19. Iliotibial tract friction syndrome in athletes--an uncommon exertion syndrome on the lateral side of the knee.

    PubMed Central

    Orava, S.

    1978-01-01

    An uncommon exertion pain on the lateral side of the knee is described in 88 patients, in four of whom it was bilateral. The disorder is a result of the friction of the iliotibial tract over the lateral femoral epicondyle. The syndrome is the iliotibial tract friction syndrome of ITFS. All the patients in the material were active athletes or middle-aged joggers in regular training. The cases were seen over four years and four months. The mean age of them was approximately 25 years, and there were only nine women in the series. Th pain appeared usually after running and was localised on the outer femoral condyle, and often radiated downwards along the iliotibial tract. Conservative treatment and changes in training habits cured most cases. The disorder has not often been described in the literature, and seems to appear only in physically very active people, such as athletes or military recruits. PMID:687887

  20. Infrared lateral shearing interferometers

    NASA Astrophysics Data System (ADS)

    Kwon, O.

    1980-04-01

    Recently IR interferometry has received much attention for its special capabilities of testing IR materials, diamond-turned metal mirrors, deep aspherics, unpolished rough surface optics, and other unconventional optics. A CW CO2 laser is used as a coherent light source at 10.6 microns, and germanium and zinc selenide optics are used for lenses and beam splitters. A pyroelectric vidicon (PEV) detects the modulated interference pattern through a TV monitor and video recorder-player. This paper presents three methods of IR lateral shear interferometry using (1) a germanium plane-parallel plate, (2) a Ronchi ruling, and (3) a double-grating lateral shear interferometer.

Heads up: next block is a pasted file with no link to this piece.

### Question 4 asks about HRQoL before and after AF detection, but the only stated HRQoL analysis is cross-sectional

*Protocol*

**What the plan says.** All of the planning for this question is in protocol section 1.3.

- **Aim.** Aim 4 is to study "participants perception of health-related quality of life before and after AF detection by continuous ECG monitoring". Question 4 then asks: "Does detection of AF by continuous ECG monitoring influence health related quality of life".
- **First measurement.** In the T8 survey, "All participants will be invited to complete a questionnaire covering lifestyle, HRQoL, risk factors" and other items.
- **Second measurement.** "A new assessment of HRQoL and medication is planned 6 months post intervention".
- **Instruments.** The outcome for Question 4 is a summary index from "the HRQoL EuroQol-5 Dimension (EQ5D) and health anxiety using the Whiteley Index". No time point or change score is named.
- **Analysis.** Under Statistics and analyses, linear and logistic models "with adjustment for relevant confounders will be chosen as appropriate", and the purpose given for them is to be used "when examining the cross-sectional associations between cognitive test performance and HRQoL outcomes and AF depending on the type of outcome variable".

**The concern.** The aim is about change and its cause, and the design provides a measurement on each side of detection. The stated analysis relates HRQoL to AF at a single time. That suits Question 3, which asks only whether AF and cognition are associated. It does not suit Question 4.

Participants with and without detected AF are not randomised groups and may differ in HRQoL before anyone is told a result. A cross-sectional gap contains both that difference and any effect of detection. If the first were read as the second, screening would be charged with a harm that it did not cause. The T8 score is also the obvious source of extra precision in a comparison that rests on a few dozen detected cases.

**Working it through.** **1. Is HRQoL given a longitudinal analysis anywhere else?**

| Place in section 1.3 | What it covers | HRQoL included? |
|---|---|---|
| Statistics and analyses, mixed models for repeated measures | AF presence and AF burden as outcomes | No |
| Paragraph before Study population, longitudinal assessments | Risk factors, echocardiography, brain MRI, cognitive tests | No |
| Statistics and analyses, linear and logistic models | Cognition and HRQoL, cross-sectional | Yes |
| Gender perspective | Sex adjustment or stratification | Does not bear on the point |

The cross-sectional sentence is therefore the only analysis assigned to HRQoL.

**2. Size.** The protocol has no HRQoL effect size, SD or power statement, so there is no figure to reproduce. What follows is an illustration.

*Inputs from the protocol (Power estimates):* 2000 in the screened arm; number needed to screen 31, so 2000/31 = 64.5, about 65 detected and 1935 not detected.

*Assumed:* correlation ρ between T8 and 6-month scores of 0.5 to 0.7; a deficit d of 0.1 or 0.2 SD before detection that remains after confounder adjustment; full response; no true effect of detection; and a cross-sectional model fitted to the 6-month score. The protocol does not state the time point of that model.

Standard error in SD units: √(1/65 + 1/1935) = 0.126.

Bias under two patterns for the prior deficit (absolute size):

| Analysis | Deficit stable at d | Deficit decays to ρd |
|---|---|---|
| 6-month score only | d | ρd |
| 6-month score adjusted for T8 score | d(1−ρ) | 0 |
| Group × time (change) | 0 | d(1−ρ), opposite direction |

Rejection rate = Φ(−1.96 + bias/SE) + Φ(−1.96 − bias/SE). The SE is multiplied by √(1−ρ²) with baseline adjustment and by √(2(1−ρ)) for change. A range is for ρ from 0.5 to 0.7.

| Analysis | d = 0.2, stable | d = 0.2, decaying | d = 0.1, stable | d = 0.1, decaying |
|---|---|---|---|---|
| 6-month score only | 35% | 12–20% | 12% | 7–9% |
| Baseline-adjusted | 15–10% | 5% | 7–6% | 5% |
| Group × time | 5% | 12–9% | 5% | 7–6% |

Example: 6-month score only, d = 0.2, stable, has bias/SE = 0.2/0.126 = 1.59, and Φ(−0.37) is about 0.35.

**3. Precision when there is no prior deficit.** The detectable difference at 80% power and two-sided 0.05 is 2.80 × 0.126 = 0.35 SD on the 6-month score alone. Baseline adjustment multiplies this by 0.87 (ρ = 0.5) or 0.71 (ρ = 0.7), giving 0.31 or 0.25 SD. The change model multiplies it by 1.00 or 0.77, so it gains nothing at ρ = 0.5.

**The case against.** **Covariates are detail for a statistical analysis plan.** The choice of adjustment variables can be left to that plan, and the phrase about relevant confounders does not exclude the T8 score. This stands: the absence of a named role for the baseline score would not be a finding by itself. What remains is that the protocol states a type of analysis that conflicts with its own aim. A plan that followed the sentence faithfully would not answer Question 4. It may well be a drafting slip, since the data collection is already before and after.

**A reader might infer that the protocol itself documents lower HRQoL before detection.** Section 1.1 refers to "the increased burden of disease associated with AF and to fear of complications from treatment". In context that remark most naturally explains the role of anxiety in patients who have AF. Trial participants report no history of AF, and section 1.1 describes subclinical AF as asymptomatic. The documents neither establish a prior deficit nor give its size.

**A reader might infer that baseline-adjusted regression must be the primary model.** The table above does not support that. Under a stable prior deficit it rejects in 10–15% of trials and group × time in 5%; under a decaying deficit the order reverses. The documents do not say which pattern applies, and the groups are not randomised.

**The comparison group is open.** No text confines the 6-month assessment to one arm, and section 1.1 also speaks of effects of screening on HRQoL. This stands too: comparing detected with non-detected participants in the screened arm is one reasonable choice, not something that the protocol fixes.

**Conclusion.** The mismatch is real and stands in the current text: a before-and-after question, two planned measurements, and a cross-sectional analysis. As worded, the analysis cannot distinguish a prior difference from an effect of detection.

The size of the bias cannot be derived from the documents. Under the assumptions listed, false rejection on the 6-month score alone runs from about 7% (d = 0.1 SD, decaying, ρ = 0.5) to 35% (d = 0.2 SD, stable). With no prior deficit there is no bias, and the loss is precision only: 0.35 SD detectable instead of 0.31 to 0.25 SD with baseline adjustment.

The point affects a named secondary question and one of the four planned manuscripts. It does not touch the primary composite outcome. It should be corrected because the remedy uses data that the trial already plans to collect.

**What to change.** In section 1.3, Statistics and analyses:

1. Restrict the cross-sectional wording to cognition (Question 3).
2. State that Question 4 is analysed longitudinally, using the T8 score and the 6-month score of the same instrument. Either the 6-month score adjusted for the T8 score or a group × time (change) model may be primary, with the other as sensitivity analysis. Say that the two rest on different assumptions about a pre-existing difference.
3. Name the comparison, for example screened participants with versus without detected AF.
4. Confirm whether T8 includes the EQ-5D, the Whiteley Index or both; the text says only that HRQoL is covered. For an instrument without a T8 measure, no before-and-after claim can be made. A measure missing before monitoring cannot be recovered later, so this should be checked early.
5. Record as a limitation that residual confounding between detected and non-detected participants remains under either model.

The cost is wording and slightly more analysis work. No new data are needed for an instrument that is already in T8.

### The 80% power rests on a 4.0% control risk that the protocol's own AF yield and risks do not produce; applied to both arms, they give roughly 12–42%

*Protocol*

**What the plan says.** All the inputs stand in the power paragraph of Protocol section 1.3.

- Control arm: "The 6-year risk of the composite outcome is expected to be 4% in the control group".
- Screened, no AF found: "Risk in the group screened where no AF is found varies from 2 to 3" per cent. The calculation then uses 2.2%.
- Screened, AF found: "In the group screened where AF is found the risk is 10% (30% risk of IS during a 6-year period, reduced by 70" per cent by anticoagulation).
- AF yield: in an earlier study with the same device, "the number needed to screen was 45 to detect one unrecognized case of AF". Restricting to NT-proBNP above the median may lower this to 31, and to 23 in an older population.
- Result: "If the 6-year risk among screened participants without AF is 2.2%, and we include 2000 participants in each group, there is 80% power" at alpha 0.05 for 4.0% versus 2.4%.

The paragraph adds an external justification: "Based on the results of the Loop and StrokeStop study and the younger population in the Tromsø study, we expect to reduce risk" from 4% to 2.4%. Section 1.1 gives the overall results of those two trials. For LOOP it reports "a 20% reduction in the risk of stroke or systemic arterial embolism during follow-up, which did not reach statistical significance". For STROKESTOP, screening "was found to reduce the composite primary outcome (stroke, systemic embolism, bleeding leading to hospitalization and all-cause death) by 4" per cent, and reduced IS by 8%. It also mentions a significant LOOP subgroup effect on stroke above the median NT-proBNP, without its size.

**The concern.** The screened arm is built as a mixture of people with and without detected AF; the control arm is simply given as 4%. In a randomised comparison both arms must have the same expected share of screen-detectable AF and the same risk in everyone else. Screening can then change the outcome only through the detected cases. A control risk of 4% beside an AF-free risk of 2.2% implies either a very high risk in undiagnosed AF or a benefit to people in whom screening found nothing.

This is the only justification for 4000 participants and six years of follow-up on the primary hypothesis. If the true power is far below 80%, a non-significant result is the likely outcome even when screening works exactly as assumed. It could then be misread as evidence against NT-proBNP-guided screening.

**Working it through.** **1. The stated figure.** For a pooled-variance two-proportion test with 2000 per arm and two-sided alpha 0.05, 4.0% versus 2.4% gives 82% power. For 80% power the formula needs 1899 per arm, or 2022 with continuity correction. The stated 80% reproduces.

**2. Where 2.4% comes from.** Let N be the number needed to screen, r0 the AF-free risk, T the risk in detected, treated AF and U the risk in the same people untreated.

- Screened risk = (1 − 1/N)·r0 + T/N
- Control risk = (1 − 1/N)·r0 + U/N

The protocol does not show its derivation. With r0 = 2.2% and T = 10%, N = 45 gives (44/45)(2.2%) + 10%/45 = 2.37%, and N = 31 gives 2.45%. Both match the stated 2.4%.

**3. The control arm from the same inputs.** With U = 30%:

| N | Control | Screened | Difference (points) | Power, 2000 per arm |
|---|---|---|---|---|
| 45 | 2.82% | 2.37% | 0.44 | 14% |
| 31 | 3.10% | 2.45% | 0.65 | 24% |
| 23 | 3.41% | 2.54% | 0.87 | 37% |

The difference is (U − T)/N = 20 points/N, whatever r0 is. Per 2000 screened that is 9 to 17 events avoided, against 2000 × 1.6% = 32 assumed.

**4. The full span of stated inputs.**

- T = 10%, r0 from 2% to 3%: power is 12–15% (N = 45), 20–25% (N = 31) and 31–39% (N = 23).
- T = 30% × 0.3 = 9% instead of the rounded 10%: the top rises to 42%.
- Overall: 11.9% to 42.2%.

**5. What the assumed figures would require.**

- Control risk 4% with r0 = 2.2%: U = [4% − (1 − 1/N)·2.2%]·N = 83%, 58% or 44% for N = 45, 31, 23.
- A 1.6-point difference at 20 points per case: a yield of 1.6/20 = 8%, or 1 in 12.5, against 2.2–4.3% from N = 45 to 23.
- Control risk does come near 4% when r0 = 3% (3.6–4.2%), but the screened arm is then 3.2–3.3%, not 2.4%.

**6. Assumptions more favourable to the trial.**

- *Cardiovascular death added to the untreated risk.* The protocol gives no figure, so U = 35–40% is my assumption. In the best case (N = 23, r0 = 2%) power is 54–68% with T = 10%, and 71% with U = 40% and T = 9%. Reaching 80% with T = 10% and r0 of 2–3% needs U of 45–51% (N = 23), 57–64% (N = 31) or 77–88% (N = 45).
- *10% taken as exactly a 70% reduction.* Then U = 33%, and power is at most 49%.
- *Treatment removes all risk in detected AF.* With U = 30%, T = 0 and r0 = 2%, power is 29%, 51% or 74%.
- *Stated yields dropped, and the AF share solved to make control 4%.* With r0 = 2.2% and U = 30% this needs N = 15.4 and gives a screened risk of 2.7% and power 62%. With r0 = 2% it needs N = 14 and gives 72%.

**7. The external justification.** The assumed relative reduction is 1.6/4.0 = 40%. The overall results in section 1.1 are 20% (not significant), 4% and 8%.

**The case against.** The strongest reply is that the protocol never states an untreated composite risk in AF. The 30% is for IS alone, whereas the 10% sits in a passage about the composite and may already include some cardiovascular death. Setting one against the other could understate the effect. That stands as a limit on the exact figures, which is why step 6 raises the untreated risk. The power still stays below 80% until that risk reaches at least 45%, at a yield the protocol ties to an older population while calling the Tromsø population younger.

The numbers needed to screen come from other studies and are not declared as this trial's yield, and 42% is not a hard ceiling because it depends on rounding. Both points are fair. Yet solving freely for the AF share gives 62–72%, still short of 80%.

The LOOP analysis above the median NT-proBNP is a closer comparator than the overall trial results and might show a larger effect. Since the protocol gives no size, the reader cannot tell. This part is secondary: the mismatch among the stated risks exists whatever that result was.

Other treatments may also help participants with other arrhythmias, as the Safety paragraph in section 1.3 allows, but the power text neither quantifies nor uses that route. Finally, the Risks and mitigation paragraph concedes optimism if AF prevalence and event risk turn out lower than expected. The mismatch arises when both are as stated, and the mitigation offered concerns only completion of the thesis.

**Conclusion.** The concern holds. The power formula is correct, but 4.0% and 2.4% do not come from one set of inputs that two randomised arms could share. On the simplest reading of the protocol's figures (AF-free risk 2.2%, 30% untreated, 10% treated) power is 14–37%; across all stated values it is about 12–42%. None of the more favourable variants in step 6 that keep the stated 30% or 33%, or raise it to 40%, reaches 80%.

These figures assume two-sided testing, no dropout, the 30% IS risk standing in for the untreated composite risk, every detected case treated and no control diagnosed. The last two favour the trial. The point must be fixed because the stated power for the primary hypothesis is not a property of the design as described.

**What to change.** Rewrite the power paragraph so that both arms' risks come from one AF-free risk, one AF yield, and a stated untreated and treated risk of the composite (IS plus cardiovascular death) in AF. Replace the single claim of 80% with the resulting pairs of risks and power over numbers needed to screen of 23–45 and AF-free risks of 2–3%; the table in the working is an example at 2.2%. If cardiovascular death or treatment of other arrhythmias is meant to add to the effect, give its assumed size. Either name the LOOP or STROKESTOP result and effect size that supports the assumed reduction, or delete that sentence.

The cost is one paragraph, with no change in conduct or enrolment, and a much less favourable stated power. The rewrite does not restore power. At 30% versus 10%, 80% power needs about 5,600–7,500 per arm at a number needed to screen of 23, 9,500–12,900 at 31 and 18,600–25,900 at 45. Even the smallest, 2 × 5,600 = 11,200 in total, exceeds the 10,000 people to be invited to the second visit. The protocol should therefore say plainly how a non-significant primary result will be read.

1. Lateral Thinking of Prospective Teachers

    ERIC Educational Resources Information Center

    Lawrence, A. S. Arul; Xavier, S. Amaladoss

    2013-01-01

    Edward de Bono who invented the term "lateral thinking" in 1967 is the pioneer of lateral thinking. Lateral thinking is concerned with the generation of new ideas. Liberation from old ideas and the stimulation of new ones are twin aspects of lateral thinking. Lateral thinking is a creative skills from which all people can benefit…

  2. Diagnostic accuracy of cone beam computed tomography and conventional multislice spiral tomography in sheep mandibular condyle fractures

    PubMed Central

    Sirin, Y; Guven, K; Horasan, S; Sencan, S

    2010-01-01